The Strongest Man in the World liked to set his folding lawn chair out on the asphalt next to his gold Cadillac and stretch out in the sun with dark glasses on his nose and a two-litre carton of milk in one hand. He had a basement joint in the alley behind Broadway west of Main in Vancouver: a couple of big rooms for the printing press, the protein supplement mixing operation and the weightlifting equipment, which he designed and built himself, and a tiny living space in the back. He was a short, wide man with jet-black hair, which he treated regularly with Grecian Formula, and he didn’t care who knew it because he liked his hair to be black and that was all there was to it. He could hold a hundred and fifty pounds in one hand straight out from the shoulder, a feat unthinkable among my friends, who were intellectuals (our heavyweight was D.M. Fraser, a frail creature who weighed considerably less than a hundred and fifty pounds soaking wet with all his clothes on). The Strongest Man in the World had won the world heavyweight weightlifting championship in 1958 at Stockholm, where he was given a loan of training space and the services of a trainer by the Soviet team, there being no “official” Canadian team in the competition. Later he would be listed as a Communist sympathizer by the FBI, and banned for years from entering the United States.
His name was Doug Hepburn, and when he was relaxing in the sun he liked to say he’d seen life. “I’ve seen life,” he would say, with a sweep of the hand, “and nothing gets better than this.” He had been born with a club foot and crossed eyes and he had made himself into the Strongest Man in the World. After Stockholm there were some bad years and a slide into alcohol and drugs, but now (in the mid-1970s) he was sober and fit and doing business on his own terms. He owned a big 18–24 printing press and he paid a renegade press operator named Keith to print packaging materials for his protein products. Keith was a brilliant practitioner of the printing arts and we, who were publishing literary books in short runs, had followed him from print shop to print shop and then to Hepburn’s joint. We used to order book paper by the ton and get it shipped over to Hepburn’s, where it would sit in stacks among the big bags of protein powder and flavourings. Hepburn would mix up “product” with an outboard motor that he held in the big vat, propeller down. My brother and I were in there one day burning printing plates on the carbon-arc as Hepburn was getting ready to make a new batch. He got up on the stool with two big bags of powder and said, “Okay boys, what’ll it be—strawberry or vanilla?” He dumped one of the bags and great sweet clouds of pink dust exploded into the air and began drifting down over the plates, the negatives, the printing press. We took a carton of protein wafers back to the office and gave them to Fraser, who claimed to love them because they seemed like an efficient way of ingesting food without cutting into one’s drinking time. Hepburn’s mother was a quiet grandmotherly presence who appeared on days when a new batch of product was ready for packaging, and she would oversee a couple of teenaged girls at a long table in the back.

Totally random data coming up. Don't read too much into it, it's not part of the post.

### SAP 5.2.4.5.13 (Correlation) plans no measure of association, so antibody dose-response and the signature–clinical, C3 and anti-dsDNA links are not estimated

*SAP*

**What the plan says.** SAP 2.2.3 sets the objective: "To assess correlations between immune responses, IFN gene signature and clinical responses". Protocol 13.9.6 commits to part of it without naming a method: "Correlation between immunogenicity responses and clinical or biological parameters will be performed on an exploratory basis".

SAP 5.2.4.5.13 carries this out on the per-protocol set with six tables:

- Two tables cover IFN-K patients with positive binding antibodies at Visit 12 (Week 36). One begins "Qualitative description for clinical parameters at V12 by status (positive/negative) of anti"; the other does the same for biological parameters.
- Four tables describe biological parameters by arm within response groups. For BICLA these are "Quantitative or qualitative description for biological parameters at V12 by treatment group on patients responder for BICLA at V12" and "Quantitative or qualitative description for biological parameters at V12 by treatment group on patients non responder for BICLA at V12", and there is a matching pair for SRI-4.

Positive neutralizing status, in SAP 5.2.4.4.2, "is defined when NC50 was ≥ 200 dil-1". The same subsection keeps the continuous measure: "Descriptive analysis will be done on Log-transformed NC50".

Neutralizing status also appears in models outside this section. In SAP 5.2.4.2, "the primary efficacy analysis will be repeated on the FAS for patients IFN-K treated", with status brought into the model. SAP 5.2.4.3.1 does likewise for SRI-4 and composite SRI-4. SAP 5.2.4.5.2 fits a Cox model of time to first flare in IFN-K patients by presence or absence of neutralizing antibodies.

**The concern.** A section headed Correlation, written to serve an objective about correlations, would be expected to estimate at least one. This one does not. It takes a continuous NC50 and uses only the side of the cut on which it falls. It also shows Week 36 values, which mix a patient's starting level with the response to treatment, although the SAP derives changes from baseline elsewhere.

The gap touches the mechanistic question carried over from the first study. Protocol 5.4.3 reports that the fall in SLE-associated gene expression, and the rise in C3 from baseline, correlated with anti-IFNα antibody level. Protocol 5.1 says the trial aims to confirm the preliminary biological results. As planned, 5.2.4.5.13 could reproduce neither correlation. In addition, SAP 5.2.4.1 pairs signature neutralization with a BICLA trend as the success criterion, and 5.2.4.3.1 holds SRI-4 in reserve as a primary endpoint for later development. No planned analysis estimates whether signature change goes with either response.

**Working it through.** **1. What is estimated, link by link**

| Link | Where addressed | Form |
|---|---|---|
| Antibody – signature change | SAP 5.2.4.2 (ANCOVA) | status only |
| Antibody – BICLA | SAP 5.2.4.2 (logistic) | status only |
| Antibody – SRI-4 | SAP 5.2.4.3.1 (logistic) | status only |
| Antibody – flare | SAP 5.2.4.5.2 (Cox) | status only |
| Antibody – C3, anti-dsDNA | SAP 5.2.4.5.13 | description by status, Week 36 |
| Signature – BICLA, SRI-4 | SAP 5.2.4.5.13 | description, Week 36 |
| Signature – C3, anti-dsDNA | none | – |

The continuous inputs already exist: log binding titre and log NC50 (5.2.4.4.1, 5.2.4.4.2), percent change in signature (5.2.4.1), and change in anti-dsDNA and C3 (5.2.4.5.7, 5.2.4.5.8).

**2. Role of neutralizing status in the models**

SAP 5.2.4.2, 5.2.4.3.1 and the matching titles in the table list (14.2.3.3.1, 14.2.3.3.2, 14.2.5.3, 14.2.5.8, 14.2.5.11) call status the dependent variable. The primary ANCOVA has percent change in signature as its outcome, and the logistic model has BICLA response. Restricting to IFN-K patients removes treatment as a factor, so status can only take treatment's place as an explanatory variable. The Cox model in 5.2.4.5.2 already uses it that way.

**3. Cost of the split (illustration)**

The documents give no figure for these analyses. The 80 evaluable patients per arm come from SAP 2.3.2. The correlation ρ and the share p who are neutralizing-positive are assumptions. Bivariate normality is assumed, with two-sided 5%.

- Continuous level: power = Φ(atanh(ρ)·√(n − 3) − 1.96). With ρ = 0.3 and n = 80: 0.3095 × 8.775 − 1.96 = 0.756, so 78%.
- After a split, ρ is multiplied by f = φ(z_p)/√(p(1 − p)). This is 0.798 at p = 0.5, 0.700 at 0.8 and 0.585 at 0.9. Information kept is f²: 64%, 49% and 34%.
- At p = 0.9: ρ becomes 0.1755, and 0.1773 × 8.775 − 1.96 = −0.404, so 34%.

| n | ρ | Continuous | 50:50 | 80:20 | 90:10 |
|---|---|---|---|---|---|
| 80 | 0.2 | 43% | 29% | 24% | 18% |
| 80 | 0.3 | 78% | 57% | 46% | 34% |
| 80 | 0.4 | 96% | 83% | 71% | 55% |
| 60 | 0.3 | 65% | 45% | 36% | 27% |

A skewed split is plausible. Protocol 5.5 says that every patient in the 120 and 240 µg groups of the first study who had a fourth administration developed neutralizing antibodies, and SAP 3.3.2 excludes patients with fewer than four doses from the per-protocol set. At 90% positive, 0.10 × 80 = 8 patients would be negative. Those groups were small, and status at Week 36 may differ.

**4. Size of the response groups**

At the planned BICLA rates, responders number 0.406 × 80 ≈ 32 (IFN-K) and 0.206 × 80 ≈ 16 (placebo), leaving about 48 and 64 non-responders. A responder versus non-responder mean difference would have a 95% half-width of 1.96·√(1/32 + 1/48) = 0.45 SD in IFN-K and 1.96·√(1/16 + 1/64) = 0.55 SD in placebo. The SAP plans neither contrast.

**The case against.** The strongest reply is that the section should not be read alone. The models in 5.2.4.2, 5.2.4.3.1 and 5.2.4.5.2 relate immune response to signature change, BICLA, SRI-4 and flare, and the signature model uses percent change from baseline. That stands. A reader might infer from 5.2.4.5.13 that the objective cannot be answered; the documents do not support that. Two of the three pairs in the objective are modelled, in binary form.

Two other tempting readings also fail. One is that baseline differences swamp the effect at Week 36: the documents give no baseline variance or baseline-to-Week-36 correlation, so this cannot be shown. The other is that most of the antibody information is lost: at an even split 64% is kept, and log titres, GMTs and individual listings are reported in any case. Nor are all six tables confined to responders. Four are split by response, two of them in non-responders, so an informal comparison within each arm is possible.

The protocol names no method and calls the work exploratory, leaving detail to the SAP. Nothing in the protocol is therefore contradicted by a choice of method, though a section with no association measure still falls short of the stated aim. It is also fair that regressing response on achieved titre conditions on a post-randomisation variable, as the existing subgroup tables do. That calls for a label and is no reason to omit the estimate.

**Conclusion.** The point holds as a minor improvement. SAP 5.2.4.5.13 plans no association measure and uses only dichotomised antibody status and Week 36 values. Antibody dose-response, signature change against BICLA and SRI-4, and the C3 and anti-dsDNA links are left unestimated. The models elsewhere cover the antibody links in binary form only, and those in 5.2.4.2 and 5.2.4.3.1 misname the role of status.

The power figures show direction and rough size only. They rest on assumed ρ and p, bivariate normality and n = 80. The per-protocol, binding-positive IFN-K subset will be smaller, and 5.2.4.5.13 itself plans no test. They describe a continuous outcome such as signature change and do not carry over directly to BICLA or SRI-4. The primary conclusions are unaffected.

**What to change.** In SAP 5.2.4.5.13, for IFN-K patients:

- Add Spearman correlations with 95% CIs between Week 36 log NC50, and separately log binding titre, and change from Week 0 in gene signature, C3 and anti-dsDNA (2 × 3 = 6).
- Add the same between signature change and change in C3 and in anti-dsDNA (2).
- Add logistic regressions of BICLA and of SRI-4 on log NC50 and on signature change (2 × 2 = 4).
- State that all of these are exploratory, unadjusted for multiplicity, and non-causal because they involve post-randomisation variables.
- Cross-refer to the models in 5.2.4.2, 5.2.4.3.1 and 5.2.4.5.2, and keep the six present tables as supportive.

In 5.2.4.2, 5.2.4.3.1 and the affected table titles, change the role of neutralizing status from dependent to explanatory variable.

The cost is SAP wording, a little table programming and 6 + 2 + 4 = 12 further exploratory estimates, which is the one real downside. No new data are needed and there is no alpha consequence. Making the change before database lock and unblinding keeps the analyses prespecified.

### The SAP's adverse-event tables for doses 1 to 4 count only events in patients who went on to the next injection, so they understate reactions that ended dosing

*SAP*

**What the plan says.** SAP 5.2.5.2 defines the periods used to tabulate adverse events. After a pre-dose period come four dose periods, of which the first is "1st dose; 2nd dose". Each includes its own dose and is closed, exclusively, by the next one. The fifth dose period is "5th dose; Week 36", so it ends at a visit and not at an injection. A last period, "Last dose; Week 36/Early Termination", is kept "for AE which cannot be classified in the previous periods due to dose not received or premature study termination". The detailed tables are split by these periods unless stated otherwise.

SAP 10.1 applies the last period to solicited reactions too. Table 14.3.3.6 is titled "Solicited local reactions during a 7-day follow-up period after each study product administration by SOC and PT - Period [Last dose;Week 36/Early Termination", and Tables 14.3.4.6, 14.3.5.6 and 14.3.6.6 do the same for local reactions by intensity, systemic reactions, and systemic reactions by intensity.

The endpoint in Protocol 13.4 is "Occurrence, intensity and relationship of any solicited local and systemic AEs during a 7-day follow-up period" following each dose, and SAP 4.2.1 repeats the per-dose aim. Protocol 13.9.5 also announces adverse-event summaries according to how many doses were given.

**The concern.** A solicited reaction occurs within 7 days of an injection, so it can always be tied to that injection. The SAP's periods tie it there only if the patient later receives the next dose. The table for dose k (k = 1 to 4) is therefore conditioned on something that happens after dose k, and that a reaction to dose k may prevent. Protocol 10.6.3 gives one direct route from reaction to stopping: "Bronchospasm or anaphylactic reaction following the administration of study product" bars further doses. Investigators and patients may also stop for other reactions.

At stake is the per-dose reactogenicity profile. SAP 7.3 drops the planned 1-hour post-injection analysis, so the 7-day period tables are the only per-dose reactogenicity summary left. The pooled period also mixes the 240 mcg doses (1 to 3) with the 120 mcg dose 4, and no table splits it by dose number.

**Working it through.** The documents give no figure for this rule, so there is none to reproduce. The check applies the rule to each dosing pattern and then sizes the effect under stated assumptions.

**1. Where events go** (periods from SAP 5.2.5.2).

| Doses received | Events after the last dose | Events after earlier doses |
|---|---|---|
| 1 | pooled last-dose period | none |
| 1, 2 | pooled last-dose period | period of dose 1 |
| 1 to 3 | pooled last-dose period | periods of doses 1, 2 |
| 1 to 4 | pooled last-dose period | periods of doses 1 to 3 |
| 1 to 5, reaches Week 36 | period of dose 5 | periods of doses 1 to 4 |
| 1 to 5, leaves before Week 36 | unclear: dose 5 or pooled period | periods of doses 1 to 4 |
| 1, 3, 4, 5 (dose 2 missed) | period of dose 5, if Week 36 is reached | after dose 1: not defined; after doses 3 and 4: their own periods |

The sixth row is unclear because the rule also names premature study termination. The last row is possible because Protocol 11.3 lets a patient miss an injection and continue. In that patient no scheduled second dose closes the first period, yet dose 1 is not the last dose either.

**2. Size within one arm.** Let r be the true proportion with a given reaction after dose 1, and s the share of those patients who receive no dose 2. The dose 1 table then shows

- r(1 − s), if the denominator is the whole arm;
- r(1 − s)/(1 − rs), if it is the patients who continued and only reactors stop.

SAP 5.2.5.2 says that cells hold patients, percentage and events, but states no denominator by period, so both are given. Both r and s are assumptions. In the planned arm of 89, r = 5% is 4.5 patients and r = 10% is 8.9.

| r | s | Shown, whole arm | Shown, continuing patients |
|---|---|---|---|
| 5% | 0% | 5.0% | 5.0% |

Hepburn was an amiable man; he liked to break into song in the crooning manner of Frank Sinatra or Bing Crosby, and once he recorded a song about a husky dog (I even recall hearing it on the radio one Christmas, but that may be a false memory). Muscular young men used to show up at Hepburn’s to pick up consignments of product and pieces of lifting equipment, which they would carry off to the Broadway Gym. One of these guys once read the package on the product, and he came over to Hepburn and looked down (he was about two feet taller than Hepburn) and said: “Hey, Doug, does this stuff really work — you know, off the record?” Hepburn looked up at the guy and pointed a finger at him. “Now listen to me,” he said, “and this is on the record. You give me you — for one month — and I feed you spaghetti and my product — and I’ll turn you into a monster!” This was as excited as we ever saw him get.
The alley behind Hepburn’s joint offered a bleak enough prospect: asphalt and concrete, oil stains, loading bays and dumpsters. There wasn’t much space for the folding deck chair and sometimes he had to squeeze it right up against the Cadillac. But when you looked up high to the north you could see the mountains on the north shore and the blue sky and farther back in the distance the snow-capped twin peaks of the Lions. That was where he liked to look when he was relaxing. You could say he was a man who took the long view: he could see all the way into the background.